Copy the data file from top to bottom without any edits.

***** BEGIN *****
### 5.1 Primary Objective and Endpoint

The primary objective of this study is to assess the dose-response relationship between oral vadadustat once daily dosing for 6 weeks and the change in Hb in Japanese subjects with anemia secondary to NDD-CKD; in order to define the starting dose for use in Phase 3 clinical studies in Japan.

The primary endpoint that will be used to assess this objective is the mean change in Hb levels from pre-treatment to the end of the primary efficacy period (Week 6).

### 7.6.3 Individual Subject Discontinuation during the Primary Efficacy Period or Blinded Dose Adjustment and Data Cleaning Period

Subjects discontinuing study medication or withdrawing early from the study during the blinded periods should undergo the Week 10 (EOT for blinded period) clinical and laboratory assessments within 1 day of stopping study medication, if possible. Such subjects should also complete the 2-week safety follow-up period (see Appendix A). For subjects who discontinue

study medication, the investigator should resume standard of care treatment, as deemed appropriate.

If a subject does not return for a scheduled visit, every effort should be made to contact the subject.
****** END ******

### 5.1 Primary Objective and Endpoint

The primary objective of this study is to assess the dose-response relationship between oral vadadustat once daily dosing for 6 weeks and the change in Hb in Japanese subjects with anemia secondary to NDD-CKD; in order to define the starting dose for use in Phase 3 clinical studies in Japan.

The primary endpoint that will be used to assess this objective is the mean change in Hb levels from pre-treatment to the end of the primary efficacy period (Week 6).

### 7.6.3 Individual Subject Discontinuation during the Primary Efficacy Period or Blinded Dose Adjustment and Data Cleaning Period

Subjects discontinuing study medication or withdrawing early from the study during the blinded periods should undergo the Week 10 (EOT for blinded period) clinical and laboratory assessments within 1 day of stopping study medication, if possible. Such subjects should also complete the 2-week safety follow-up period (see Appendix A). For subjects who discontinue

study medication, the investigator should resume standard of care treatment, as deemed appropriate.

If a subject does not return for a scheduled visit, every effort should be made to contact the subject.